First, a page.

How did you get involved in writing and radio, and how did it segue to poker? Actually poker segued into writing and radio. I started out in the industry as a moderator at womenspokerclub.com. In the course of working with the women and helping to educate beginning players I started writing a bit on the forum. When the owner of WPC, Maryann Morrison, talked about starting the print version of Woman Poker Player Magazine, she asked if I would be interested in working with her doing the feature interviews as well as some other pieces. Obviously I agreed. I felt it was a good way to give a voice to the women who play poker. It went from there. I went on to write a weekly column (Women’s Poker Spotlight) for PokerNews.com. The column ended when PN cut back on expenses and chose to not continue the column. I’m back now writing for WomanPokerPlayer.com. I have also started my own site womenspokeronline.com and also writing for PokerStarsWomen.com. … So, while I never set out to be anything more than a casual player, the more I got involved in the industry the more I wanted to be involved. I love the way the poker world works.

Tell me a little about your personal life and how it interacts with poker. Poker was not always an easy fit with my personal life. I have three kids (22, 18 and 10) who all have very active social and sports obligations, work full-time and have a fairly busy social life. As my kids are getting older and I now only have two living at home it has gotten easier. I have learned over the years to better manage my time to keep everything together. It can be a challenge sometimes, but it is getting easier as time goes by. Luckily my kids and my husband support my efforts in poker and know that I am doing what I really want to do. I enjoy the industry itself and it has become a large part of who I am and what I am.

How do you feel about the up-and-coming female players? I am enjoying the up-and-coming players. I think they’re a refreshing addition to the poker world, provided they are up-and-coming players and not one-hit wonders who appear in the spotlight but contribute very little to poker. … I definitely feel they are a good representation for women in poker. Most (or the ones I have dealt with anyway) are very committed to the game and spend a lot of time playing and studying the game. They come from all walks of life and show that with dedication women can be more than competitive in poker.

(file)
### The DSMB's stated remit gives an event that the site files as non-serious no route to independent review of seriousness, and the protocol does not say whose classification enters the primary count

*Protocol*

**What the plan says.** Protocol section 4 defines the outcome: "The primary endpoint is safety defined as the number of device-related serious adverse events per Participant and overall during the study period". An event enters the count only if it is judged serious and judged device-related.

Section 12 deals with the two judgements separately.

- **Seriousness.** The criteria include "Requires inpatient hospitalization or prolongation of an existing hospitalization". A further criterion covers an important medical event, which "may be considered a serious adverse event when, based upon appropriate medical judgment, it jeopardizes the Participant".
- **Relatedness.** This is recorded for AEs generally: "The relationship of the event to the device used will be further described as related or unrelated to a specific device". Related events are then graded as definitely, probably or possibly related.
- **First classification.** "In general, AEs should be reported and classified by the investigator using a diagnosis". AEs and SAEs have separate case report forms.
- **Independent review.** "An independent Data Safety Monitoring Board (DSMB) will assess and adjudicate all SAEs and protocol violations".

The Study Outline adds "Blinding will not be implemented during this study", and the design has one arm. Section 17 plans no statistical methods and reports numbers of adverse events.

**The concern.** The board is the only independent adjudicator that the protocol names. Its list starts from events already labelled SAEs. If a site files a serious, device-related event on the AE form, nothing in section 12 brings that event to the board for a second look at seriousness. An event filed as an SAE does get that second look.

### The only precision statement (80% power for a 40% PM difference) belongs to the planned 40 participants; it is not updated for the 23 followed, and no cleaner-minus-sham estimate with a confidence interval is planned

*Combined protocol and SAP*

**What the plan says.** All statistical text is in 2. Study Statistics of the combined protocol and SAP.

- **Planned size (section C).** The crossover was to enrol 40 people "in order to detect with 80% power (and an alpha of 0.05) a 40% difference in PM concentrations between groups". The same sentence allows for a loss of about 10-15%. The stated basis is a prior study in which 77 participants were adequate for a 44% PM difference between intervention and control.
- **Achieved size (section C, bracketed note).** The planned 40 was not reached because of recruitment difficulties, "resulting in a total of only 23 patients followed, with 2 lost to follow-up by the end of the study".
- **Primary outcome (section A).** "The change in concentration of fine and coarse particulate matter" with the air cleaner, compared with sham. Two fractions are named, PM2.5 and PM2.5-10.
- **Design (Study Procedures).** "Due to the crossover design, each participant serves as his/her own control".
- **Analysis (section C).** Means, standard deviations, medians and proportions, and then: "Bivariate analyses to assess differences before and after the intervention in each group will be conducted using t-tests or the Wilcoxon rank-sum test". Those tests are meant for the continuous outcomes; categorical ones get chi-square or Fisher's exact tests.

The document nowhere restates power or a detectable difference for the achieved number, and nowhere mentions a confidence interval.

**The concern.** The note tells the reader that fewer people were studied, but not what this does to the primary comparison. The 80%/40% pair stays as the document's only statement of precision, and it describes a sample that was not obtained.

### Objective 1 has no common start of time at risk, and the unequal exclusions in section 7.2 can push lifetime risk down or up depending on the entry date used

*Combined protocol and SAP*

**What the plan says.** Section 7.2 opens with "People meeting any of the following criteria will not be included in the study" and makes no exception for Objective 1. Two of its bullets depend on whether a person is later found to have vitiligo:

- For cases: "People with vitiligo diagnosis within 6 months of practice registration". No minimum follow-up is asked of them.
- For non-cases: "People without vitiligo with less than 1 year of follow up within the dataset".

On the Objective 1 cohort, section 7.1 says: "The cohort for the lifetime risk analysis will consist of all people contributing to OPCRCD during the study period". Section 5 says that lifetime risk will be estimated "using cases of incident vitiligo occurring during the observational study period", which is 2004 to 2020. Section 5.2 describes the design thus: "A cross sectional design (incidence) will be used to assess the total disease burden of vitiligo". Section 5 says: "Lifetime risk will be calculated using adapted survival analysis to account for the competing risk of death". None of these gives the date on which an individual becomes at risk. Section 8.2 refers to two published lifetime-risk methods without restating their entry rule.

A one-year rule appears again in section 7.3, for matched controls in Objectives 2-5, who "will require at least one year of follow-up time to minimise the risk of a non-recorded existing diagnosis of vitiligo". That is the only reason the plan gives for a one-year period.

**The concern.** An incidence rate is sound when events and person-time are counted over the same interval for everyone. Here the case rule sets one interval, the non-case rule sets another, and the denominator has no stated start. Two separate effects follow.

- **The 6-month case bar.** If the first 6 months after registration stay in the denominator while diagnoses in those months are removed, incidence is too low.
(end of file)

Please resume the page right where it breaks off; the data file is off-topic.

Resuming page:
What is your poker dream? To be honest I am living my poker dreams. I’m not sure that I have what it takes to be a successful player. If I had to rely on playing poker for a living we very well might starve death. Technology gives me the option of writing and (being on the) radio, etc., without having to be away from family and friends for long periods of time or having to uproot them altogether. I can be part of the industry right from Vermont. My goals now are to continue to grow a following as a writer.

If you had some advice for female players what would it be? My advice would be: Don’t be a spectator; take each opportunity you are given and make the most of it. Get in there and do what you want to do. Whether it is play professionally, write or start a poker business. No matter what it is, find what you want to do and do it, but don’t go in blind. Do your homework and know your limitations.

Do you feel you’re still learning? Whether you’re playing poker or working in the industry, most of the fun of poker is that it changes constantly. There’s never a time when the industry or a game is not evolving. As a player I learn something new, and sometimes more than one thing, every time I sit at the tables. As a writer I learn through researching articles or talking to players and others in the industry. There’s always something new to learn.

What can we expect from you in the near future? I really can’t say. … I take each opportunity as it comes. I never planned on becoming a poker writer or hosting a radio show (Women’s Poker Hour on Holdem Radio), it just happened. A new opportunity could come at any time and could completely change the direction I am headed in now.

— Lauren Failla is the founder of the High Heels Poker Tour.